Bringing home a new puppy should be a joyous occasion. After all, your new dog is going to be your best friend, right? But what if you get the wrong puppy? What if your dog winds up NOT being your best friend but becomes your worst nightmare?
When you’re in the market looking for your next dog, remember that this is one of the reasons, not to mention a great time, to choose your new friend wisely. Not only do you need to consider the time and energy a new dog will require you’ll also want to ensure that you and your new dog are a great match and have a common purpose together.
Understanding how to choose the right dog or puppy will ensure the best fit for both of you.
Dogs live long lives. While some have shorter life expectancies, such as the Irish Wolfhound with an estimated six to eight years, other breeds can live as long as 15 to 20 or more years. Since most folks intend to give their dog a forever home and will keep their dogs for the duration of its life, the sad fact is this does not always happen for many reasons.
According to the National Animal Interest Alliance, 7.3 million dogs are acquired every year. Of these numbers, 5.8 million are puppies purchased from breeders and pet stores, while about one million are taken home from shelters.
Heartbreakingly enough, nearly four million of these dogs are surrendered to shelters each and every year while others are simply dumped, given away (again), abandoned to the streets or euthanized. Through no fault of their own these dogs simply weren’t the right ﬁt for their human. People don’t mean for things to go wrong with their dogs, however, things do go wrong all the time.
Tip #1: Get the right breed! The ﬁrst and easiest way to avoid winding up with the wrong dog is to find the right breed. Avoid impulse shopping. Getting caught up in the moment of Disney’s 101 Dalmatians is not a legitimate reason to rush out and buy a Dalmatian.
You don’t want just any dog that catches your eye, appears darling in a movie or has a face similar to a dog you used to know and love.
You want a dog that is the perfect ﬁt for your family and your lifestyle. If you get the wrong dog you may wind up in a difficult, painful and expensive position of getting extra training for them from specialists, getting rid of them (or even putting them down). You could doom your pet to unhappiness, putting them at risk of losing their home or their life.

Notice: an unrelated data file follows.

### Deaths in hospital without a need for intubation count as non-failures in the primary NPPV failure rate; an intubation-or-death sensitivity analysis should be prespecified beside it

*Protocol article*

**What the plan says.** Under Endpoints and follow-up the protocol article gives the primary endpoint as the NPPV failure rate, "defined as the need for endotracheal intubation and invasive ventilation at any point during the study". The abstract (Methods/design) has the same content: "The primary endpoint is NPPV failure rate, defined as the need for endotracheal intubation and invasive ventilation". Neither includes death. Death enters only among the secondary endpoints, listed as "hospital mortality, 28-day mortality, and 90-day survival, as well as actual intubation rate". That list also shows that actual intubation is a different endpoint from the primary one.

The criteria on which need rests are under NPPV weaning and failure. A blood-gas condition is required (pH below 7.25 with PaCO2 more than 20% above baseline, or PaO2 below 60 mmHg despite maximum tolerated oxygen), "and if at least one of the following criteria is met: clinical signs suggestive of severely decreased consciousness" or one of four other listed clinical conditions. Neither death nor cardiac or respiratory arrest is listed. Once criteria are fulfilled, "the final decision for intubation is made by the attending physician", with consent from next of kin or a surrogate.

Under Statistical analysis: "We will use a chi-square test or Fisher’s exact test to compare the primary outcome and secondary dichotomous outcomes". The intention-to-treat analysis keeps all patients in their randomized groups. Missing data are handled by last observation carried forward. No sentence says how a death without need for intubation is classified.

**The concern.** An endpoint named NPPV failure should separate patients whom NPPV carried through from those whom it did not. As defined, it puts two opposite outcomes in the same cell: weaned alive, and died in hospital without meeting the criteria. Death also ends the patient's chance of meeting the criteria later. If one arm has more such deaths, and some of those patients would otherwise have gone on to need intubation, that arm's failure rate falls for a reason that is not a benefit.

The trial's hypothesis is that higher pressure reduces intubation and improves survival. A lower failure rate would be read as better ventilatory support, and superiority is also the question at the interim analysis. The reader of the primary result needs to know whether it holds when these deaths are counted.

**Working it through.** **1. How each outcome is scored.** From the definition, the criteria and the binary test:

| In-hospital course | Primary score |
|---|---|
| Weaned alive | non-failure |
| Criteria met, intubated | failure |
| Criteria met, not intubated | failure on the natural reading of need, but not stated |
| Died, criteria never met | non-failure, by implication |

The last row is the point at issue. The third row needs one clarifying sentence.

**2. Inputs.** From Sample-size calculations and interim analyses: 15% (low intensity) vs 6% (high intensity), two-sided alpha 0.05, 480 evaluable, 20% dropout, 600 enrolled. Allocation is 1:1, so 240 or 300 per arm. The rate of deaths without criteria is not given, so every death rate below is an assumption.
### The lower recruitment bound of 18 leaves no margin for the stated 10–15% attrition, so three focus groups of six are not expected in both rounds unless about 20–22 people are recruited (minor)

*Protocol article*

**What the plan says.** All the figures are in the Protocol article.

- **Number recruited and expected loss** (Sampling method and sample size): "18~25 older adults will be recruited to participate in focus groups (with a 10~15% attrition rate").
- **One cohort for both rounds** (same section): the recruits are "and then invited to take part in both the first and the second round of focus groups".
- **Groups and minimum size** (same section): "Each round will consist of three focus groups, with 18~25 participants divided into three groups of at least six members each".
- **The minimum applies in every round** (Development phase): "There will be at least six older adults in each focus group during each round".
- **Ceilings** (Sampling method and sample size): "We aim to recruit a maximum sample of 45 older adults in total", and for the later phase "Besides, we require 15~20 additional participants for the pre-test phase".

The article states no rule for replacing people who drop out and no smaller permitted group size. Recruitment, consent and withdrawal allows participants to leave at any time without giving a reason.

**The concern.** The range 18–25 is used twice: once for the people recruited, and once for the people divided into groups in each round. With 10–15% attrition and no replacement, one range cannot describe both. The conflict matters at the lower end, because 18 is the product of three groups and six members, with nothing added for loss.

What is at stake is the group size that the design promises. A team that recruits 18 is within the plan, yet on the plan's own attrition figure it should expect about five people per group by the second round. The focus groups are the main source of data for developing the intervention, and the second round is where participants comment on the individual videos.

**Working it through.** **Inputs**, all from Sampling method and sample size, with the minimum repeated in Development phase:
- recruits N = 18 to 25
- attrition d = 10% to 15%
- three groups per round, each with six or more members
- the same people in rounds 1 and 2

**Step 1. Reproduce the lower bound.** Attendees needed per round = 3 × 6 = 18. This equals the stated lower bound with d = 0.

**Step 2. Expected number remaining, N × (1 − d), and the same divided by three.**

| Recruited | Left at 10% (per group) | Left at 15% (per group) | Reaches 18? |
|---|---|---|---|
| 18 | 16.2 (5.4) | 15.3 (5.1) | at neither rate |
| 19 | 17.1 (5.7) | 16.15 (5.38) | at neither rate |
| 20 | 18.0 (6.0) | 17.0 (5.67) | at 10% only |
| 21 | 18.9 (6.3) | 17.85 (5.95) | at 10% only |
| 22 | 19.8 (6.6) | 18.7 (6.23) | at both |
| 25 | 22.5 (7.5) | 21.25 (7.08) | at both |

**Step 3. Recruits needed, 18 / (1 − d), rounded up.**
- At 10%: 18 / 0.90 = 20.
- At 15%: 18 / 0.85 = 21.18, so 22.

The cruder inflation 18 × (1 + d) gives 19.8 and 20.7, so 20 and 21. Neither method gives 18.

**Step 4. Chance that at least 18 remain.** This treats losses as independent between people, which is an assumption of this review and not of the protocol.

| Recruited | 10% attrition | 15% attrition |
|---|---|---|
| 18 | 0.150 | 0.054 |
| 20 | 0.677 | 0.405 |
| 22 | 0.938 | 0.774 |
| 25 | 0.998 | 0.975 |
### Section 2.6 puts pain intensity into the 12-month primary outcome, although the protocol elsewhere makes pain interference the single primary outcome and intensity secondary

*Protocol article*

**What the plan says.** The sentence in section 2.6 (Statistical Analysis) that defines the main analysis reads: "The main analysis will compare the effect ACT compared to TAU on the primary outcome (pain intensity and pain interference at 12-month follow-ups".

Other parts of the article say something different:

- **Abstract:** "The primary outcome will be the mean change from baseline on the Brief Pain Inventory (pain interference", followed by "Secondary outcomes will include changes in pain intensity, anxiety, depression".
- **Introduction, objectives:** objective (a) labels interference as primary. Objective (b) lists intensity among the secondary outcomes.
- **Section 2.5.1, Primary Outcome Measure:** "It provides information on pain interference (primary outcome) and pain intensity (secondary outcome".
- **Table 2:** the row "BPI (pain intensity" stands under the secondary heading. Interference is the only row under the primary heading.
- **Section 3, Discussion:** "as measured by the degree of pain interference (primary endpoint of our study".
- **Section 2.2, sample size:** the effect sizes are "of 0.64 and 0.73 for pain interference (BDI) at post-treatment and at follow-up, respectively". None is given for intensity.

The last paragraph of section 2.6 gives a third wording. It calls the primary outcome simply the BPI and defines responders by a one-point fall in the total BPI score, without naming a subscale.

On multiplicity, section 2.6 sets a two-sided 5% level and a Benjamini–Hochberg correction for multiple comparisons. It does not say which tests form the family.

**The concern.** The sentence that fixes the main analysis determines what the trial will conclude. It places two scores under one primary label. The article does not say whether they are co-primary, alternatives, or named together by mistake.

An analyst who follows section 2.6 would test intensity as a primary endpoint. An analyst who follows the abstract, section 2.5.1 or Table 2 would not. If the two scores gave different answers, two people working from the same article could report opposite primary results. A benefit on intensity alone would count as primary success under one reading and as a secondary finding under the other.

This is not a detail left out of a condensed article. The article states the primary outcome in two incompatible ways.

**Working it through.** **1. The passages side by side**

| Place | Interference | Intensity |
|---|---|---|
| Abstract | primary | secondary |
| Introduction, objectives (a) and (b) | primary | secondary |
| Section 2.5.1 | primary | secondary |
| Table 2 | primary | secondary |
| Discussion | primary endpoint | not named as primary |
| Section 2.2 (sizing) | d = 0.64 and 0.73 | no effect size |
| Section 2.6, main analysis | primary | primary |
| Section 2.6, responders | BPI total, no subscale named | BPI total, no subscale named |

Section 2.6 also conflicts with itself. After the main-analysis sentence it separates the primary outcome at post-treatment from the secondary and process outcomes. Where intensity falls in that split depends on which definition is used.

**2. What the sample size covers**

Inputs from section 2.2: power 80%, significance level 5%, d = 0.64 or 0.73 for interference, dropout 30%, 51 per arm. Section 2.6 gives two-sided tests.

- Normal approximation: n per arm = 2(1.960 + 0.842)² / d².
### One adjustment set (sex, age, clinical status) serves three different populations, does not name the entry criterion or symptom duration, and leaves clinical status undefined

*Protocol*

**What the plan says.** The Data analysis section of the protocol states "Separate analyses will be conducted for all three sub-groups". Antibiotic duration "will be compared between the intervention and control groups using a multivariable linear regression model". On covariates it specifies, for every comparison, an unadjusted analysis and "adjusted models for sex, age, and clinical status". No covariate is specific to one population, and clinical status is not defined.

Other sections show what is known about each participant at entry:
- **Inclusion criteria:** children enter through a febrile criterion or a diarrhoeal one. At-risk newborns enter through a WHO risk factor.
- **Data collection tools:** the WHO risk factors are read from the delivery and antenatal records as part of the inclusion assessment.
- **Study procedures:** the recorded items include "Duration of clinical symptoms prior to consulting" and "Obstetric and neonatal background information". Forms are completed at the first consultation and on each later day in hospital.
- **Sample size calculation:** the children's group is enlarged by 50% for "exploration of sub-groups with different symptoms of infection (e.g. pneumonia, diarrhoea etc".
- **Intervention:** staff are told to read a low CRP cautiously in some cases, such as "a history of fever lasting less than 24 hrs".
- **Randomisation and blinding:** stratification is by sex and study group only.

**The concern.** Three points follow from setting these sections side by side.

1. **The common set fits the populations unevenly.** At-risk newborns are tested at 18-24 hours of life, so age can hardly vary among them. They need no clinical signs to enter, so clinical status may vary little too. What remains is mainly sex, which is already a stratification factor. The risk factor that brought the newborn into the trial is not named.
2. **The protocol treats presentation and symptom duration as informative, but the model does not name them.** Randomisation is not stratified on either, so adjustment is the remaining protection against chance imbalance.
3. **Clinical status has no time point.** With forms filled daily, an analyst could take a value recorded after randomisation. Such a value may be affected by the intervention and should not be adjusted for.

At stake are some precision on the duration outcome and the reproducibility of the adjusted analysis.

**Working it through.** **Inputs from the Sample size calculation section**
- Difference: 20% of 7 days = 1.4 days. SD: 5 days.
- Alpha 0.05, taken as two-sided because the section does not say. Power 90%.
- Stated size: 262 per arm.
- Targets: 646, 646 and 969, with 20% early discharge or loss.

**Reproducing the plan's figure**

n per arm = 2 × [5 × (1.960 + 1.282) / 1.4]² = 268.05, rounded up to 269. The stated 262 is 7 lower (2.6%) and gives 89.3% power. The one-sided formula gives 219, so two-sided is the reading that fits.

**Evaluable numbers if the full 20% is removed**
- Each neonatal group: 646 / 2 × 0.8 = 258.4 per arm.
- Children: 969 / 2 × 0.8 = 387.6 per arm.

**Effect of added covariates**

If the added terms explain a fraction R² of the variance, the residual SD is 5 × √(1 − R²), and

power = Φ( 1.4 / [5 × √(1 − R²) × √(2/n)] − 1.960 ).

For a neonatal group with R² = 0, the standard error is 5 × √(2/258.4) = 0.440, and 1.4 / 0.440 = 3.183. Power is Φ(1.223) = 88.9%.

To avoid bringing home the wrong dog, here are several key factors to determine in advance:
• Your lifestyle. Are you active or inactive? Are you always home or always away?
• How much time you are willing and able to dedicate to your new companion?
• Do you have training and skills or will you need to learn more for the breed you are considering?
• Do some research and talk with people who own the breeds you are interested in.
• If you decide on a dog of mixed breeding, remember that each of the breeds in their makeup contributes to their personality and potential challenges.
Other things to keep in mind to avoid bringing home the wrong dog
Herding dogs aren’t a good match for city dwellers that tend to be couch potatoes. They have unique personalities, drives, needs and instincts that must be satisﬁed in order for them to feel happy.
Just like not all humans are cut out to be Olympic athletes, not all dogs have the ability, interest or the conformation to do agility, showing or obedience sports. On the other hand, other dogs are not happy unless they are performing.
High energy dogs like Chinese Cresteds, do not fit well with people who like a peaceful, quiet household, while Bulldogs are not a good match for athletic types who want their dogs to exercise with them.
Tip #2: What’s their Job going to be? Write a job description for the dog you’d like to have. Decide what you really want from a dog and do your best to match a dog to your wants. Then spend some quality time with a prospective dog before you bring it home. You can do this by visiting an animal shelter or spending time with the breeder.
Tip #3: Interview them first! Pay close attention to your expectations and the qualities of the prospective dog you are interviewing. Can the dog offer what it takes to be successful in your life?
I highly recommend engaging the services of a reputable animal communicator to discuss things with them before writing that big check or taking the step of adopting them. The new dog needs to know what you expect of them, if they like you and feel drawn to be with you, if your lifestyle is a match for their personality, and if they actually WANT to do the job you are offering them. Beyond that, if they are agreeable, then you’ll want to discuss household rules, do’s and don’ts, their diet need and how their body feels.
Learning these things beforehand can make THE difference between being confident that this dog is a perfect match for you or not.
Author: Val Heart is a leading animal communication expert, speaker, bestselling author & master healer. Val is often called The Real Life Dr Doolittle™ and Animal Communicator to the Stars. She is the founder of the Heart School of Animal Communication
Animal Planet http://www.animalplanet.com/pets/how-to-choose-a-pet-dog.htm